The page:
As a side-note, in addition to oblivious embeddings, we can design sampling-based sketching algorithms that are called **Leverage Score Sampling**. I’ll discuss these in a later post.

### Construction

**Theorem**: Let $S=\frac{1}{\sqrt{k}}R \in \mathbb{R}^{k \times n}$ where the entries of $R$ are iid standard normal random variables. If $k = \Theta\big(\epsilon^{-2} (d + \log(1/\delta)) \big)$, then $S$ is a $(1 \pm \epsilon)$ $\ell_2$-subspace embedding for any matrix $A \in \mathbb{R}^{n \times d}$ with probability at least $1 - \delta$.

**Proof**: Notice that, we are trying to find an $\ell_2$-subspace embedding for the column space of $A$. We can also focus only on unit vectors in the column space, due to linearity. The idea behind the proof is to first lay an $\epsilon$-net over the column space of $A$ with the property that, a Johnson-Lindenstrauss Transform for the $\epsilon$-net is a $\ell_2$-subspace embedding for the entire space. Let’s get to it.

Consider the set $\mathcal{S} = \{ y \;|\; y = Ax,\; \lVert y \rVert_2 = 1 \}$ and its $1/2$-net $\mathcal{N}$. We can write every $y \in S$ as the series: $y = \sum_{i=0}^{\infty} w_i$ where $w_i$ is a scaled member of $\mathcal{N}$ with the property that $\lVert w_i \rVert \leq 2^{-i}$. To see that that’s always possible, take $w_0 := v_0 \in \mathcal{N}$ and write $y = w_0 + (y - w_0)$. Clearly $\lVert y - w_0 \rVert_2 \leq 1/2$ because $w_0 \in \mathcal{N}$. Now write $y = w_0 + w_1 + (y - w_0 - w_1)$ where $w_1 = \lVert y - w_0 \rVert_2 v_1$ for some $v_1 \in \mathcal{N}$. Then:

$\lVert y - w_0 - w_1 \rVert_2 = \lVert y - w_0 \rVert_2 \cdot \lVert \frac{y - w_0}{\lVert y - w_0 \rVert_2} - v_1 \rVert_2 \leq \frac{\lVert y - w_0 \rVert_2}{2} \leq \frac{1}{4},$

as desired. We can continue to expand the residual as above and reason by induction.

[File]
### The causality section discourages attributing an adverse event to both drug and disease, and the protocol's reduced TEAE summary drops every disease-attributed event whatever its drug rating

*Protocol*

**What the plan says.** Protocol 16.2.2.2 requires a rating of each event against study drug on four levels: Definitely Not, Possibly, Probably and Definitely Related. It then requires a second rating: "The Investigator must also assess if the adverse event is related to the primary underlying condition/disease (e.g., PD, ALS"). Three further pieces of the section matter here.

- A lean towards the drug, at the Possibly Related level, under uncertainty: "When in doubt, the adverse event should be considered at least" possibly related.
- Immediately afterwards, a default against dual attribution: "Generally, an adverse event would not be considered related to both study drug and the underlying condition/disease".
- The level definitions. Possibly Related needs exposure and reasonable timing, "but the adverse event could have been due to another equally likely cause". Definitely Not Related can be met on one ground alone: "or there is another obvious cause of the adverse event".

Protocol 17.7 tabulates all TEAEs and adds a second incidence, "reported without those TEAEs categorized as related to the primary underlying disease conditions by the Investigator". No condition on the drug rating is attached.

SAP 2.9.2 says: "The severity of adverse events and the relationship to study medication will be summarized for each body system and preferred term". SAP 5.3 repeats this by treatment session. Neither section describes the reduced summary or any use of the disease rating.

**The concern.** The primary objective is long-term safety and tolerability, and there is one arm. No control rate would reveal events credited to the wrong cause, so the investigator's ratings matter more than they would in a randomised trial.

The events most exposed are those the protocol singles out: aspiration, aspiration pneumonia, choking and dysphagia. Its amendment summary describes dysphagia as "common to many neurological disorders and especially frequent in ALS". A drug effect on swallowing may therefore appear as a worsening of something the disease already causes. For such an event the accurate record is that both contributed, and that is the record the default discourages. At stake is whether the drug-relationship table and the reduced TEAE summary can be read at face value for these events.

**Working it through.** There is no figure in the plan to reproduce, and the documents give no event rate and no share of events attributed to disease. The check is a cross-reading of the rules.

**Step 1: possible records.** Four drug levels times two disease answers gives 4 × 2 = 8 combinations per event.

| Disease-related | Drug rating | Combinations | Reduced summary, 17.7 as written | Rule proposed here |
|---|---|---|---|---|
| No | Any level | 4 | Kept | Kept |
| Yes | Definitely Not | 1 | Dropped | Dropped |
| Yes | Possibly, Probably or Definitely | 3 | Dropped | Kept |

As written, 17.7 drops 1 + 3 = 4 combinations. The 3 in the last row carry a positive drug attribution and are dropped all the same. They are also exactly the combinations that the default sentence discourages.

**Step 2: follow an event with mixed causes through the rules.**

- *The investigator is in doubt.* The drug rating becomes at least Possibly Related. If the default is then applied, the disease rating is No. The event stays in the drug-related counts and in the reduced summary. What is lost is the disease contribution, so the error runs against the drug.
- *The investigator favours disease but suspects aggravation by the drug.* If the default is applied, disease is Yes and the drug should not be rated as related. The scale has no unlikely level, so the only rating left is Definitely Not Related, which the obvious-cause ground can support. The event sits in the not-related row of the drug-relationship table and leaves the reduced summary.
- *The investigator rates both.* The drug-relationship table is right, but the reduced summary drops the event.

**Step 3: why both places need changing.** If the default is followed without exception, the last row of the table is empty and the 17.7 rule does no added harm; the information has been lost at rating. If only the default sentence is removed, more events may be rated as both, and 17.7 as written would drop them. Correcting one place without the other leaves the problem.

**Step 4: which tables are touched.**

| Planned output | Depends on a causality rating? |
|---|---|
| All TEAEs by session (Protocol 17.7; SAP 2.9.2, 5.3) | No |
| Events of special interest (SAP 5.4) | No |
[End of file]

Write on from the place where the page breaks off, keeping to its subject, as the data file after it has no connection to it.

Now consider a JLT for $\mathcal{N}$, $S$, so that with probability at least $1 - \delta$, we have that $\langle Sv, Sv^\prime \rangle = \langle v, v^\prime \rangle \pm \epsilon$ for all pairs of $v, v^\prime \in \mathcal{N}$. If we applied the same map to any $y \in \mathcal{S}$, then we’d get, with probability at least $1 - \delta$:

$\begin{aligned} \langle Sy, Sy \rangle &= \langle \sum S w_i, \sum Sw_i \rangle \\ &= \sum_i \langle Sw_i, Sw_i \rangle + \sum_{i \neq j} \langle Sw_i, Sw_j \rangle \\ &= \sum_i \lVert w_i \rVert_2^2 + \sum_{i \neq j} \langle w_i, w_j \rangle \pm \epsilon \sum_{i, j} \lVert w_i \rVert_2 \lVert w_j \rVert_2 \\ &= \langle \sum w_i, \sum w_i \rangle + \mathcal{O}(\epsilon) \\ &= \langle y, y \rangle \pm \mathcal{O}(\epsilon). \end{aligned}$

So, we have established that a JLT for the $1/2$-net over the unit sphere in the column space of $A$ is an $\ell_2$-subspace embedding for the column space of $A$. We know that $\lvert \mathcal{N} \rvert \leq 5^d$, so that $k = \Omega(\epsilon^{-2} \log (5^d/\delta)) = \Omega(\epsilon^{-2} (d + \log (1/\delta)))$ as desired.